- Tax identity theft: This happens when someone files a tax return in your name, then makes off with your tax refund. You might not become aware of this fraud until you go to file your taxes.
- Senior identity theft: There's no shortage of scams that target senior citizens. It can involve calling the victim and posing as an IRS agent or as someone with the Social Security Administration, then coaxing them to divulge personal information.
- Medical identity theft: This kind of fraud occurs when someone poses as someone else to receive medical care in their name.
How to Protect Yourself From Identity Theft
The more you're able to protect yourself from identity theft, the less likely you are to be victimized. These proactive measures are centered around keeping your personal data safe from prying eyes, and creating a stronger barrier between yourself and identity thieves:
- Be mindful of your passwords. Create strong passwords, and be sure not to use the same password more than once. Secure password managers like 1Password and Bitwarden are solid options that can help you keep track of them. In addition to keeping strong passwords, opt for two-factor authentication whenever possible and always password-protect your devices.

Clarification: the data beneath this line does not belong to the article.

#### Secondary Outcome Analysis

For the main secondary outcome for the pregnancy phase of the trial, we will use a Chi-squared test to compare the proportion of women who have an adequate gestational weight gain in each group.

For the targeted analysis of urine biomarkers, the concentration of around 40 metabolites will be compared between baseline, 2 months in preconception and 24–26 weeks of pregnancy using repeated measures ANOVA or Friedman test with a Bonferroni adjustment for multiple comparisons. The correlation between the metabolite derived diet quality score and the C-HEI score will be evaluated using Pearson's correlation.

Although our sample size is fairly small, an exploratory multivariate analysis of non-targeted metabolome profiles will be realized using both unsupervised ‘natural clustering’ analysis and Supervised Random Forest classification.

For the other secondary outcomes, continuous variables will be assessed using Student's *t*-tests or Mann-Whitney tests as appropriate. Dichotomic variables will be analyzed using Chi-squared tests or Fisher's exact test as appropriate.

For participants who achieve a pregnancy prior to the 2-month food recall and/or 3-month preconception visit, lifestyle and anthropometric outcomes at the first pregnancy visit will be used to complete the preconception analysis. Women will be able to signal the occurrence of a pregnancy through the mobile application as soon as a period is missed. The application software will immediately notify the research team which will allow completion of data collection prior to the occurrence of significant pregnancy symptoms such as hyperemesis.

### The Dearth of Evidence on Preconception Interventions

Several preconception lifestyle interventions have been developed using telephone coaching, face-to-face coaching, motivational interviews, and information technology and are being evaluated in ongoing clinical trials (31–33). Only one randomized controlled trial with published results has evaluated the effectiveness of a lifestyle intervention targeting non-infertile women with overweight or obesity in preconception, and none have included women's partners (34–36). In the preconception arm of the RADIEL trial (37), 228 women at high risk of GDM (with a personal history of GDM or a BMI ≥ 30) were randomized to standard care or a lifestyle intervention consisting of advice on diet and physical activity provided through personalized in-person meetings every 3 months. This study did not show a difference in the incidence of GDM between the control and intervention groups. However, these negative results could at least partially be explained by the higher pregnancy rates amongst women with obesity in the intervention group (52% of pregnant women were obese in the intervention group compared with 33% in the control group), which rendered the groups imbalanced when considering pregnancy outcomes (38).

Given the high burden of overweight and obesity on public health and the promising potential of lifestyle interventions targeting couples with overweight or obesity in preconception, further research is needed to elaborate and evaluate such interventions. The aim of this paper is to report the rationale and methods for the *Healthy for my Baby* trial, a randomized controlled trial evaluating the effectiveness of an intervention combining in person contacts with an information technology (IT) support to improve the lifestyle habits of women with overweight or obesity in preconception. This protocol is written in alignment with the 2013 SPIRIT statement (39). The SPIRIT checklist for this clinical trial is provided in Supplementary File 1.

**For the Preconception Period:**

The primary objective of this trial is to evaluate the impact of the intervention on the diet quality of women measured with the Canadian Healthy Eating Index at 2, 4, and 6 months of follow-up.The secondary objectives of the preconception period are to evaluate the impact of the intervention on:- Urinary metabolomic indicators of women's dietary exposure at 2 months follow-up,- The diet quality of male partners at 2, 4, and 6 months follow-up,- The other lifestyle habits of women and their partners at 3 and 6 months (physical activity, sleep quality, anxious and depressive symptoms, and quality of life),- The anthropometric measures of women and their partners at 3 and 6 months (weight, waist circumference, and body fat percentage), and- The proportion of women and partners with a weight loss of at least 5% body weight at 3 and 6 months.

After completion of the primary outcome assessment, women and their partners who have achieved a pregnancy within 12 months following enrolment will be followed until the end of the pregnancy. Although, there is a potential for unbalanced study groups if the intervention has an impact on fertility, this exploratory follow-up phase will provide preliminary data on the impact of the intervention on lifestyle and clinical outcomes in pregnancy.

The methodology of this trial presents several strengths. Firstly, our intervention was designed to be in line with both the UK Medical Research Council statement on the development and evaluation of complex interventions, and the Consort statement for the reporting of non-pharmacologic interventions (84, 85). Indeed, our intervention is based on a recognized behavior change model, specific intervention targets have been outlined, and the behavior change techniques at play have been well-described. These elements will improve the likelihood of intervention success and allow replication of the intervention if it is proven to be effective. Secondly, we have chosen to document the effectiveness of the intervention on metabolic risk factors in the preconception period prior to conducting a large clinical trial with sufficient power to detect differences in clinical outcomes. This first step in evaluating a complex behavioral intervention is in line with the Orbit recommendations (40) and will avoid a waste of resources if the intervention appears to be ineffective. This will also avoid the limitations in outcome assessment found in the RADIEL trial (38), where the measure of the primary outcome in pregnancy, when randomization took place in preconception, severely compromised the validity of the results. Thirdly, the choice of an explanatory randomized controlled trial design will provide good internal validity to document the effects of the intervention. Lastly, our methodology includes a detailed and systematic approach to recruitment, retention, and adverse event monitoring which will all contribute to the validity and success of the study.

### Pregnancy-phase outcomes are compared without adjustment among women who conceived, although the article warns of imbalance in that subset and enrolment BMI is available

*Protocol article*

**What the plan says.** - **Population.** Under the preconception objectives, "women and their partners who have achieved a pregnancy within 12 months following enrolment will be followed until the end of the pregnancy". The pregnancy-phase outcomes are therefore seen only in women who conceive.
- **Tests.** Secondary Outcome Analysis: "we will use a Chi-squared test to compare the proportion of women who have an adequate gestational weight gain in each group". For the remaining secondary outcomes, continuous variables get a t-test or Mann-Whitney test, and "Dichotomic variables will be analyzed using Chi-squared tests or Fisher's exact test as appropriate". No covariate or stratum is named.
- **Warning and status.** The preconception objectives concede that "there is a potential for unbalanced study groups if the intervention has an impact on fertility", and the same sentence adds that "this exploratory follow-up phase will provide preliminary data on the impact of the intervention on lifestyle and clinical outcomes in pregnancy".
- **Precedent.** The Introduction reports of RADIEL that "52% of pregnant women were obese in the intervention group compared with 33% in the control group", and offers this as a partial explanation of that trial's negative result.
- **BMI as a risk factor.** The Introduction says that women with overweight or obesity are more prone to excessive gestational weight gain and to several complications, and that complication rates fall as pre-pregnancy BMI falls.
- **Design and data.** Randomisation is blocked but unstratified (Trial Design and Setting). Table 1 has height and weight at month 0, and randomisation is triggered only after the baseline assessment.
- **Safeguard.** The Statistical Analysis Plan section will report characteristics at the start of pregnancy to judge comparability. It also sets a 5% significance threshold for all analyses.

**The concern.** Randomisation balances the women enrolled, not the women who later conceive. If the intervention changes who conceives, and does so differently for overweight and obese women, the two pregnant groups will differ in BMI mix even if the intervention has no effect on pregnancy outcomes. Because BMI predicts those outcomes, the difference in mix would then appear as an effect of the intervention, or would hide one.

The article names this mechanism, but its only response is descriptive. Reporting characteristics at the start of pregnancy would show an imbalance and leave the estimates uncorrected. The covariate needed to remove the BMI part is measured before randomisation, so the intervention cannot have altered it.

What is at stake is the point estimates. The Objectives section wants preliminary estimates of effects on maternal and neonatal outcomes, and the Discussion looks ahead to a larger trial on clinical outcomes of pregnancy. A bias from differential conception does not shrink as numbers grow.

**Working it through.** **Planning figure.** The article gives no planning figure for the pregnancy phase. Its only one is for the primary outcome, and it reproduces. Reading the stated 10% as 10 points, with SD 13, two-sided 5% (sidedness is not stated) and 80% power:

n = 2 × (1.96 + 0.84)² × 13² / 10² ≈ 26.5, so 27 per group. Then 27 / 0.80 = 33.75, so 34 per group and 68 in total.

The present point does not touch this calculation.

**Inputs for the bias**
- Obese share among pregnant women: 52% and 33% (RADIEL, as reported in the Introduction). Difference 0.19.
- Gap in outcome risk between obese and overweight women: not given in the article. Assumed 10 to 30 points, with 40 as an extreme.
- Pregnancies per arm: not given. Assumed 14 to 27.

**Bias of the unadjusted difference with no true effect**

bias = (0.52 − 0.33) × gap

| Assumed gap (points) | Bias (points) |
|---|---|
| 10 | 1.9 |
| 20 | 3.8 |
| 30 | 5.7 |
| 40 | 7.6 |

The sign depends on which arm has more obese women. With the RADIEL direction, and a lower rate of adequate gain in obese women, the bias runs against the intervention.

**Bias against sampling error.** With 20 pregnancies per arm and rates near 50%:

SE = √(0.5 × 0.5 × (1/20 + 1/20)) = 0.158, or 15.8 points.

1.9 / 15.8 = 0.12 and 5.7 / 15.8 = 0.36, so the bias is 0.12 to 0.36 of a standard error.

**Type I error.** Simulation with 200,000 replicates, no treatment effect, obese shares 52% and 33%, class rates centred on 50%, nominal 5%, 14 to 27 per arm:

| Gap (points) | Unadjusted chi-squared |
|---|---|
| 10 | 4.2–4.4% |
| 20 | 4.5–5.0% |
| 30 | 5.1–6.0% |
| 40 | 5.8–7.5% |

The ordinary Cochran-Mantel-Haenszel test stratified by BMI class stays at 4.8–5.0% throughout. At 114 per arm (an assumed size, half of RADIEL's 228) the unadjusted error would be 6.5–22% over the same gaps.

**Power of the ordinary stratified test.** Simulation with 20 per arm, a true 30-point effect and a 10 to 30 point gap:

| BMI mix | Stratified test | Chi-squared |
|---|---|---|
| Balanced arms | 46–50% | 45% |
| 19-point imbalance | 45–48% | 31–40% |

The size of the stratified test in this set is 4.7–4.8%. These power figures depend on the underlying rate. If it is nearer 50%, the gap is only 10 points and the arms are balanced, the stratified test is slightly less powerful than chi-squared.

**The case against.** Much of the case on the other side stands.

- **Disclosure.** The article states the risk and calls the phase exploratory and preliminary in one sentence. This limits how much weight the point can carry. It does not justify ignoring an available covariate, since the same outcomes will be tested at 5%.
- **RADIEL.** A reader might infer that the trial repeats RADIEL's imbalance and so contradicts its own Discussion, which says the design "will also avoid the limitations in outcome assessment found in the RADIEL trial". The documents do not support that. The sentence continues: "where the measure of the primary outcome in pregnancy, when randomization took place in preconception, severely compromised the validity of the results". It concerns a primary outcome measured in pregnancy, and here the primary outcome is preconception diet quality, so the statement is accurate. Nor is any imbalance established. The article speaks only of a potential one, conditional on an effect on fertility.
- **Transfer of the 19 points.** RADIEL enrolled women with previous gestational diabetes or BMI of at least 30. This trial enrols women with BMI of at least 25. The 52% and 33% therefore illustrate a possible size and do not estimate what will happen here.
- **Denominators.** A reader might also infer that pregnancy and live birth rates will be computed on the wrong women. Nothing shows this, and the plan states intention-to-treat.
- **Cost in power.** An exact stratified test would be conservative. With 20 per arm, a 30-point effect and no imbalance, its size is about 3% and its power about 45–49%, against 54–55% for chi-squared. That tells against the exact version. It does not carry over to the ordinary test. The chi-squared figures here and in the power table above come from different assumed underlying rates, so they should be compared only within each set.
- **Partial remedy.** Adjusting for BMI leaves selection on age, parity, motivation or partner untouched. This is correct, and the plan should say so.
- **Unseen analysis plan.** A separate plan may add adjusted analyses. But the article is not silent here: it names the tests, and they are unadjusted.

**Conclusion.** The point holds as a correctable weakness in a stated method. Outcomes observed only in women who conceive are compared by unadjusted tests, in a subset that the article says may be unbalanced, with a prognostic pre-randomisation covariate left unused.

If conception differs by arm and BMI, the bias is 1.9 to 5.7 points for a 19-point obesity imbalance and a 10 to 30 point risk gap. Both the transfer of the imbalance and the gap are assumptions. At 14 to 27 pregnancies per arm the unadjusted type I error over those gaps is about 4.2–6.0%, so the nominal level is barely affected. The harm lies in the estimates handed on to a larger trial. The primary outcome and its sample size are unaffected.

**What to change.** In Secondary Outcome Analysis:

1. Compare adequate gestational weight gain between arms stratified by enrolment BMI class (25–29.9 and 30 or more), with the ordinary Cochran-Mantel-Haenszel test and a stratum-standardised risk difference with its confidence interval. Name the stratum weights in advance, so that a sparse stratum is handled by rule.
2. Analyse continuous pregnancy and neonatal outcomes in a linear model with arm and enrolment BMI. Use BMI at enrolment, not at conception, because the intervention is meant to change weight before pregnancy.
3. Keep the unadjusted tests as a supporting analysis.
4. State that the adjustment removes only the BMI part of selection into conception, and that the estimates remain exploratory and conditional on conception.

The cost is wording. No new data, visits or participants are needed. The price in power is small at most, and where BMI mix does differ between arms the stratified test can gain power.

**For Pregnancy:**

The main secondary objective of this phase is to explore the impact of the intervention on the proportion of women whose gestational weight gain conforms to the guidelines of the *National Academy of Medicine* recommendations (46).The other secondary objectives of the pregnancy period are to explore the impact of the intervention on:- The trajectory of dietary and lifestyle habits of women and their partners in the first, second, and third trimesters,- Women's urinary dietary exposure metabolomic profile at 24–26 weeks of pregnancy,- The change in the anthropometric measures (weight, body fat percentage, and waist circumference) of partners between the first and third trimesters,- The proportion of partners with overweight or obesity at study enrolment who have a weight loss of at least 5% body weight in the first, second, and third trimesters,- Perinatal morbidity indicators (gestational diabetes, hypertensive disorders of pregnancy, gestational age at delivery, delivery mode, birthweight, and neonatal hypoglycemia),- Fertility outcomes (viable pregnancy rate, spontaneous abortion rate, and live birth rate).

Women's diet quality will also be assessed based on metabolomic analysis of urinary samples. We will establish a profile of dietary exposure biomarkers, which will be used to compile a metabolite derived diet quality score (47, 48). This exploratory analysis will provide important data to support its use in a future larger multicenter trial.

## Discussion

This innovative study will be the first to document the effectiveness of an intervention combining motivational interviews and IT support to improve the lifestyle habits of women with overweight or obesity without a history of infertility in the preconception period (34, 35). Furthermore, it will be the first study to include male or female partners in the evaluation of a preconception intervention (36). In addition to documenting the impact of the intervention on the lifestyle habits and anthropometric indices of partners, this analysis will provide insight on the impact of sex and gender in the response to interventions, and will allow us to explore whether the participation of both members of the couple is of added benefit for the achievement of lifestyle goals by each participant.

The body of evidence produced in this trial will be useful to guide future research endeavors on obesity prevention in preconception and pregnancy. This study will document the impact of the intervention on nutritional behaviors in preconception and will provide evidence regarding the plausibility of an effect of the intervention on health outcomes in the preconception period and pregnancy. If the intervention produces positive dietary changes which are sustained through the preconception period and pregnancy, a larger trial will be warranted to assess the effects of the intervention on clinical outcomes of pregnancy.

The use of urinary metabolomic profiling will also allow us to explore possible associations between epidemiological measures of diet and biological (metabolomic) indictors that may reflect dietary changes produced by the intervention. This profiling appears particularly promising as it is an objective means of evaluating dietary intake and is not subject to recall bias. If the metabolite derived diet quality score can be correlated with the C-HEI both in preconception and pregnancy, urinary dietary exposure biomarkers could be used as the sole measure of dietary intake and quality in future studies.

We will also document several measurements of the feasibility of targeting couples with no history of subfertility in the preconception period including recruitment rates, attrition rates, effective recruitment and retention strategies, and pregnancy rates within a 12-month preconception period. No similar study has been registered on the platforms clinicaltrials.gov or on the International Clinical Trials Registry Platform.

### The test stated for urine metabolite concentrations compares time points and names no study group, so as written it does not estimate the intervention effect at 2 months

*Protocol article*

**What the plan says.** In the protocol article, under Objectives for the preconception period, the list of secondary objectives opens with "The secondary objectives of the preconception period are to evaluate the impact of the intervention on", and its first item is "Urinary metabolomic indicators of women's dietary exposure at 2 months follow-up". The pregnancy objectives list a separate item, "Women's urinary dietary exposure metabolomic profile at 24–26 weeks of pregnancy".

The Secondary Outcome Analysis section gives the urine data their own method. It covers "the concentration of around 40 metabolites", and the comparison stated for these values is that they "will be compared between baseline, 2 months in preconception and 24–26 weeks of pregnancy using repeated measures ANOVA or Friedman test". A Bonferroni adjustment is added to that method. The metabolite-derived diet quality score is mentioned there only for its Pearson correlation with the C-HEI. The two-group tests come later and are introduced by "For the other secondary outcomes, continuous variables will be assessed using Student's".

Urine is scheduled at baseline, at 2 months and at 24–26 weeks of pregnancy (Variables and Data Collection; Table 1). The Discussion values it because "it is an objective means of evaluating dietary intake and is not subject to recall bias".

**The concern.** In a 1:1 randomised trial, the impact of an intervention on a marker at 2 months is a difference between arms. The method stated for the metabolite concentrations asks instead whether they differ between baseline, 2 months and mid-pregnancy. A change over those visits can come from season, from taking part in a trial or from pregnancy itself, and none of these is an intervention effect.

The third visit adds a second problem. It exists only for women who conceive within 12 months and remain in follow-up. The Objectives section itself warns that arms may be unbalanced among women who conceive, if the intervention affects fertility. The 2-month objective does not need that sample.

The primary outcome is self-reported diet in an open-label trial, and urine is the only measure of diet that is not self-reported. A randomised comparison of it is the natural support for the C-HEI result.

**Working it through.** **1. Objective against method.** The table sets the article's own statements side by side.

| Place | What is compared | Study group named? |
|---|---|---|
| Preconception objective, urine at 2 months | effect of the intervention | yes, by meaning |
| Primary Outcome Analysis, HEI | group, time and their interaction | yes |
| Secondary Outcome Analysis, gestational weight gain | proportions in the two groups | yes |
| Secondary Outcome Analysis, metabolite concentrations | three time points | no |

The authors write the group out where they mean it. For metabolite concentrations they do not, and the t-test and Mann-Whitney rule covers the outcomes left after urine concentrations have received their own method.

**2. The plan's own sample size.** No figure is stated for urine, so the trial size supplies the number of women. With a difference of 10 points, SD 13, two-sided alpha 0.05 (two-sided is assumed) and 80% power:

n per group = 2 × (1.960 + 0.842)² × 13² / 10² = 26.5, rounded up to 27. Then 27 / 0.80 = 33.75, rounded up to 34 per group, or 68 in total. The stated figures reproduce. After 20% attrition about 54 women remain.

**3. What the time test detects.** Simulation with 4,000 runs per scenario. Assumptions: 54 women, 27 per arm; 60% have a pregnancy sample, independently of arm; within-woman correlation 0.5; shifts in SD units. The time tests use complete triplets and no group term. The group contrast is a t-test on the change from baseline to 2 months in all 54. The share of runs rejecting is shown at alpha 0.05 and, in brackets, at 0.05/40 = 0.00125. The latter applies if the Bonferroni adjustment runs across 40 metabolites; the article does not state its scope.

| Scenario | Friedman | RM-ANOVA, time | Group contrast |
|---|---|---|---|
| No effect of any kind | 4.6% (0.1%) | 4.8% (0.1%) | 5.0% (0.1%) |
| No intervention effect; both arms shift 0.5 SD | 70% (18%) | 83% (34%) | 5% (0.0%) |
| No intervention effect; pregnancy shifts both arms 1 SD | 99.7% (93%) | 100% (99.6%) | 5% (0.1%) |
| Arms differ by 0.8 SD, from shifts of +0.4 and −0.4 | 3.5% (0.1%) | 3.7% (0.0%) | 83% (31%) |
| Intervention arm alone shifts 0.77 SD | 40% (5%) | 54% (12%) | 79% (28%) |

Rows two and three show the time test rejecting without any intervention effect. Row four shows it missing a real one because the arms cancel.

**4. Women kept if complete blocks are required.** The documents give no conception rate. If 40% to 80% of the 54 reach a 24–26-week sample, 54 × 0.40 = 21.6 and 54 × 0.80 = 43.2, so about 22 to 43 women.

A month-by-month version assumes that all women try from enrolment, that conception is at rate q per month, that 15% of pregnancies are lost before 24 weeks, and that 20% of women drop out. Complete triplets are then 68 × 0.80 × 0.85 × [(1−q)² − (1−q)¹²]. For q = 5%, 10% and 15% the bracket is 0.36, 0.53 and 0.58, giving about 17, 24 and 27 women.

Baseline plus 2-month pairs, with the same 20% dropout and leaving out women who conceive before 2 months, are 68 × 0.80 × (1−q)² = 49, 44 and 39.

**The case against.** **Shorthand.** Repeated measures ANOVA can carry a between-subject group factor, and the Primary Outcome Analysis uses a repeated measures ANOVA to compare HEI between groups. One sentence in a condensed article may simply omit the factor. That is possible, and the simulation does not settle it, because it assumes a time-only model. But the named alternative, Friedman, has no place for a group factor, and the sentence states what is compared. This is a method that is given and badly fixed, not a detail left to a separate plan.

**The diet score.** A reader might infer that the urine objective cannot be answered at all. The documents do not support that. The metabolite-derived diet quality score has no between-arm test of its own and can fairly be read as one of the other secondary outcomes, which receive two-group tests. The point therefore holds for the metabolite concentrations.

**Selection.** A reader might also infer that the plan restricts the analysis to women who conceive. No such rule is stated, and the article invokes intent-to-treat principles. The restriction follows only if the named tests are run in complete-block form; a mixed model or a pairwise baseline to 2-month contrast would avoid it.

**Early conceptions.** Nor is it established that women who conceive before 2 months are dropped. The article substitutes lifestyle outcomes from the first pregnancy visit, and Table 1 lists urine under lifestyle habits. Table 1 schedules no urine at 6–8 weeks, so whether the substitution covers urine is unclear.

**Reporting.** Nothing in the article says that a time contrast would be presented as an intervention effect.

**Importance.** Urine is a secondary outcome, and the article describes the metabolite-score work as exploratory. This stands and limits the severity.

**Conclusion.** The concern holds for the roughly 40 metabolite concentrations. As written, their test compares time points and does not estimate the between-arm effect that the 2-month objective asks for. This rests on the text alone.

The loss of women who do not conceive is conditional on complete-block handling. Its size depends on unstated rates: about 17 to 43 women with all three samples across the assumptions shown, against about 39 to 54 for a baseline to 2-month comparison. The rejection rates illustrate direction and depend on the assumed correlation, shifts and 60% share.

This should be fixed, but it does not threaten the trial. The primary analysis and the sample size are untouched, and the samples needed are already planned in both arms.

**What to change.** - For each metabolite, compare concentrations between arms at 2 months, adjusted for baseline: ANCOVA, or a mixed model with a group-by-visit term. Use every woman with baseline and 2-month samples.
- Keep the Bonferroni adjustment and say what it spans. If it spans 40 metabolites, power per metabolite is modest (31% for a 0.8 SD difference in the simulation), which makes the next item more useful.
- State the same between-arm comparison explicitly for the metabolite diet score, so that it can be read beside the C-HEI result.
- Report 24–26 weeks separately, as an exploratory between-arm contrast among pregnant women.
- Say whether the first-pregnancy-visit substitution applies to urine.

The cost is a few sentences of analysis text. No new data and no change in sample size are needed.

- Never share personal information over the phone. Legitimate institutions—including banks, the IRS and the Social Security Administration—will never call you and demand that you share things like your Social Security number or bank account number. Scammers, on the other hand, will.
- Periodically check your credit reports. Coming across suspicious activity on your credit reports, such as new accounts you don't recognize, is a quick way to identify potential fraud. You can get free copies of your credit reports from all three major credit bureaus through AnnualCreditReport.com. You can also check your credit report (and score) for free with Experian.
- Be careful using public Wi-Fi. Only use secure, trusted networks when banking, paying bills or doing online shopping. The safest place to handle sensitive needs is at home on your own network.
- Monitor your mail. If you set up an Informed Delivery account through the United States Postal Service, you'll get alerts of incoming mail before it arrives. (This way you'll know if something is missing.) It's also smart to shred any mail containing your personal information before trashing it.
- Don't keep your Social Security card in your wallet. The same goes for credit cards you rarely use. The fewer items you have in your wallet, the easier it'll be to clean up the mess if your wallet is lost or stolen.
- Review notices from your health care providers and insurance company. Look for anything out of the ordinary, like unfamiliar bills or dates of service that seem suspicious. These could be signs of medical identity theft.